1 Head Start Annual Report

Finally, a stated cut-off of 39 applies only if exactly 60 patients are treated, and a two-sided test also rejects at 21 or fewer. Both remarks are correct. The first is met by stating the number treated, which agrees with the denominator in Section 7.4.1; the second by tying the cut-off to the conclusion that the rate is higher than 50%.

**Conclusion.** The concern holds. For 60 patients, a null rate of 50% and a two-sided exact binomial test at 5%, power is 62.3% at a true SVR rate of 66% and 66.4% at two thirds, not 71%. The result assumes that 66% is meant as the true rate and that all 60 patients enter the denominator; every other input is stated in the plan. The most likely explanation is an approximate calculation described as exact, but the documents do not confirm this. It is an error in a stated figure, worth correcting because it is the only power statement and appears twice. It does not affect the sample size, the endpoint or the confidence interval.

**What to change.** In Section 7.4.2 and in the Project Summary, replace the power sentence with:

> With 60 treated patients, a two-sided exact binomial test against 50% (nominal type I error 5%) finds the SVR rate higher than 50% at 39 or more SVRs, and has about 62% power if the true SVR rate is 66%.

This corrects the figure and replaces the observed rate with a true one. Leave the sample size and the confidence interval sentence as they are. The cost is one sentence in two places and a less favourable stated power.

2 Children s Friend Early Head Start and Head Start provides a comprehensive child and family development program for low-income children birth to age five and their families, as well as pregnant women. In addition to early childhood education, children and families receive health and nutrition services, family development support, access to mental health services, as well as supports for children with disabilities. The goal of the program is to improve child and family outcomes, including school readiness, by providing a continuum of comprehensive services that support children s development and family functioning. Early Head Start serves low-income pregnant women, infants and toddlers birth to age three and their families who live in Providence, Pawtucket and Central Falls, Rhode Island. Early Head Start is a federally funded program, and Children s Friend has been an Early Head Start grantee since Our program is home-based, which means that every family receives weekly home visits designed to support their role as the prime educator of their children. In addition, several times a month families and children visit an early childhood center for socialization activities with other children and families. Head Start serves low-income preschool children who live in Providence, Pawtucket, Central Falls, Cumberland, and Lincoln, Rhode Island. Head Start is funded through federal and state grants, and Children s Friend has been a Head Start grantee since Most children participated in a part-day center-based preschool program at eight Head Start sites. We also partnered with eight child care centers so that children needing full-day child care could also receive Head Start services, providing families with additional choices to receive Head Start services through programs located within their neighborhoods. In September of 2011 we began serving 18 children and their families in a full day, full year program. This classroom is designed to meet the needs of those families who are enrolled in education or vocational programs, or are employed or seeking employment and are not eligible for other forms of child care assistance. We have also integrated Kids Connect services in many of our classrooms, providing additional support to children who have disabilities or special needs. The Improving Head Start Readiness Act of 2007 requires that all Head Start grantees submit an Annual Report to the public, providing an overview of the program. The following provides an overview of Children s Friend Early Head Start and Head Start programs for the past program year. Children and families participating in Early Head Start or Head Start access the many services offered through Children s Friend, ensuring that the needs of the entire family are met. These other services include family counseling, WIC nutrition supports, Early Intervention for infants and toddlers with disabilities, nurse home visiting for high risk newborns, the Family Support Drop-In Centers, family literacy classes, programs supporting fathers, child care for working families, as well as a number of child welfare and family preservation programs.